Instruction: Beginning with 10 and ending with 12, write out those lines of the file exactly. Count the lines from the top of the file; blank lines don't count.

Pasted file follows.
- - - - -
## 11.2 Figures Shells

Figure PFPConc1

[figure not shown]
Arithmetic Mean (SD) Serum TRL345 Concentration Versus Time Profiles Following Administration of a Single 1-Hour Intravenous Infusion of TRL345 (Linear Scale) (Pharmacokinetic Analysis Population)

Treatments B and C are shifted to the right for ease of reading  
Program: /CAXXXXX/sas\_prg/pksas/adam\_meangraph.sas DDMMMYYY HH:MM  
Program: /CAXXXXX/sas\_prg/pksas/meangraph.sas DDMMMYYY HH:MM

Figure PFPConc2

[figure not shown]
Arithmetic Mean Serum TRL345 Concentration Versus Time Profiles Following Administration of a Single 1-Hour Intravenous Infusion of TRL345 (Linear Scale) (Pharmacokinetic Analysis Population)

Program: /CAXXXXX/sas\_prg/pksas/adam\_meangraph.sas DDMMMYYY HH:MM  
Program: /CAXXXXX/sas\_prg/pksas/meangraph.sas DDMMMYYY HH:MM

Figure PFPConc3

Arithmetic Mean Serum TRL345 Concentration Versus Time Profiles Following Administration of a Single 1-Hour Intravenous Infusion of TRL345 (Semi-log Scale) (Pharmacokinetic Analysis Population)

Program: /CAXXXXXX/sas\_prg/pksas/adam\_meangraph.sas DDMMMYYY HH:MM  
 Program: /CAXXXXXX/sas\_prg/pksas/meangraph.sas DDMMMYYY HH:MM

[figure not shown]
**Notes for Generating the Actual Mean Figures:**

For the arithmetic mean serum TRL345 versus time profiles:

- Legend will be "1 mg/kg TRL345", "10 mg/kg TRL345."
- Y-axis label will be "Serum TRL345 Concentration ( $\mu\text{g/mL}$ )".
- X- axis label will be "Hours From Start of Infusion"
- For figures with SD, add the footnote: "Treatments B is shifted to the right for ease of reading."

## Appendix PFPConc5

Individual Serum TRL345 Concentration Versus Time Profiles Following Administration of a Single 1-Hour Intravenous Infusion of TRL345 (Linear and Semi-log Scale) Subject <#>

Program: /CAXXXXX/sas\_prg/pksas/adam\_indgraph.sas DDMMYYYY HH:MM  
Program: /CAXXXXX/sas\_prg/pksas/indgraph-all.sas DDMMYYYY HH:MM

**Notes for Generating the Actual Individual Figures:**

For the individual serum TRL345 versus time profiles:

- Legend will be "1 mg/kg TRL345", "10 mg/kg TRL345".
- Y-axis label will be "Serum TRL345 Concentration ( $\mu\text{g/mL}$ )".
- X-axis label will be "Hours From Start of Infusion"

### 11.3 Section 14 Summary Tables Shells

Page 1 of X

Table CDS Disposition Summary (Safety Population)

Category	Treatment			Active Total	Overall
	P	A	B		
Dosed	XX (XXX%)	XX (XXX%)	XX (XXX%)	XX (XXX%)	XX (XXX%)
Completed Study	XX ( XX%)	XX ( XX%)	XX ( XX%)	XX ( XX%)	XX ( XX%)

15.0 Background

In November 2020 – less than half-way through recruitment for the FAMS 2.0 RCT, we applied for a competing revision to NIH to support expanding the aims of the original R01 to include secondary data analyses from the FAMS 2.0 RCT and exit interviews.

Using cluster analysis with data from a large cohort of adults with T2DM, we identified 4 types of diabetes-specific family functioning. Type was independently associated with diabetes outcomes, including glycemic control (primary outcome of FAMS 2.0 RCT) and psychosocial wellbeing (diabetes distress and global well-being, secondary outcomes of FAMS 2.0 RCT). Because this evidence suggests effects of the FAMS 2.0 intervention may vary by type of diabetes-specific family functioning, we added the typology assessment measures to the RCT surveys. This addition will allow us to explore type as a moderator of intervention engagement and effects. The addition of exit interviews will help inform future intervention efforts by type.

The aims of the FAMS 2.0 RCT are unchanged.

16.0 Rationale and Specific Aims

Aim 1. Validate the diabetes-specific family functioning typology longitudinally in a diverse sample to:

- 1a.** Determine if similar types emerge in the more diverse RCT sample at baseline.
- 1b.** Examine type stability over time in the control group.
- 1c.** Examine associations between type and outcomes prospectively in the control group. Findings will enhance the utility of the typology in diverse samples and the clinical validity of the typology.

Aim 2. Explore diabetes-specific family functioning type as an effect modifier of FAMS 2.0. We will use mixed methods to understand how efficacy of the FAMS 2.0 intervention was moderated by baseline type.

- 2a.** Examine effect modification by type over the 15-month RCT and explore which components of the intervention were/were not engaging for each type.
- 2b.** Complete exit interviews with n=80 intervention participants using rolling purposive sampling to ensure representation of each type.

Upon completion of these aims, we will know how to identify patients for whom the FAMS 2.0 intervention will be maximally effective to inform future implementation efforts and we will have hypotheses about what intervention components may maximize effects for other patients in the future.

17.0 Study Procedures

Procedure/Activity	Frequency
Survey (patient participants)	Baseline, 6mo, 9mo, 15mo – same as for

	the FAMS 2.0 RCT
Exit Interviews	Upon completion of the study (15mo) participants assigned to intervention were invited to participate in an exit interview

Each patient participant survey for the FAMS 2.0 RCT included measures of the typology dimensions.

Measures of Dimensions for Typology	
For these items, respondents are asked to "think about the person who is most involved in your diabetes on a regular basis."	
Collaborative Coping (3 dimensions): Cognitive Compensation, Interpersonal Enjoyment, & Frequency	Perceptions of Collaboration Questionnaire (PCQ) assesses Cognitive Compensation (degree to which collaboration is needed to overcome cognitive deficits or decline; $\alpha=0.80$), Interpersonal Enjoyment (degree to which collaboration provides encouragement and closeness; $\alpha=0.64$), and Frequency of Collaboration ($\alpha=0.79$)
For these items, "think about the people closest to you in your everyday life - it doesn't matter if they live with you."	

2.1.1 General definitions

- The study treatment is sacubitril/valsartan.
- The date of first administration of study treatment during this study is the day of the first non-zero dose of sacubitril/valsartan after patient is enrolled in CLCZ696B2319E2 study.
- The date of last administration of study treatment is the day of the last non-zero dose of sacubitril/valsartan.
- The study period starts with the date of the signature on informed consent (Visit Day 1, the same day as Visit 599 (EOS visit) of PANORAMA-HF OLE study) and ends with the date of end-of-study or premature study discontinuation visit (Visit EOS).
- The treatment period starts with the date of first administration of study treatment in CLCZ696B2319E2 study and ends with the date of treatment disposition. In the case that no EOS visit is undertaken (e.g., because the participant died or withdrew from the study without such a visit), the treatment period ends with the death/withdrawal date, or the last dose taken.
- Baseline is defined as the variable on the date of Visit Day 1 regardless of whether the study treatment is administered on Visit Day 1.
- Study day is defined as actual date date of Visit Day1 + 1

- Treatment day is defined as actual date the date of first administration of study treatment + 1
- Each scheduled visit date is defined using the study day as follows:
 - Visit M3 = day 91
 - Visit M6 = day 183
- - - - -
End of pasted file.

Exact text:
Arithmetic Mean Serum TRL345 Concentration Versus Time Profiles Following Administration of a Single 1-Hour Intravenous Infusion of TRL345 (Linear Scale) (Pharmacokinetic Analysis Population)

Program: /CAXXXXX/sas\_prg/pksas/adam\_meangraph.sas DDMMMYYY HH:MM  
Program: /CAXXXXX/sas\_prg/pksas/meangraph.sas DDMMMYYY HH:MM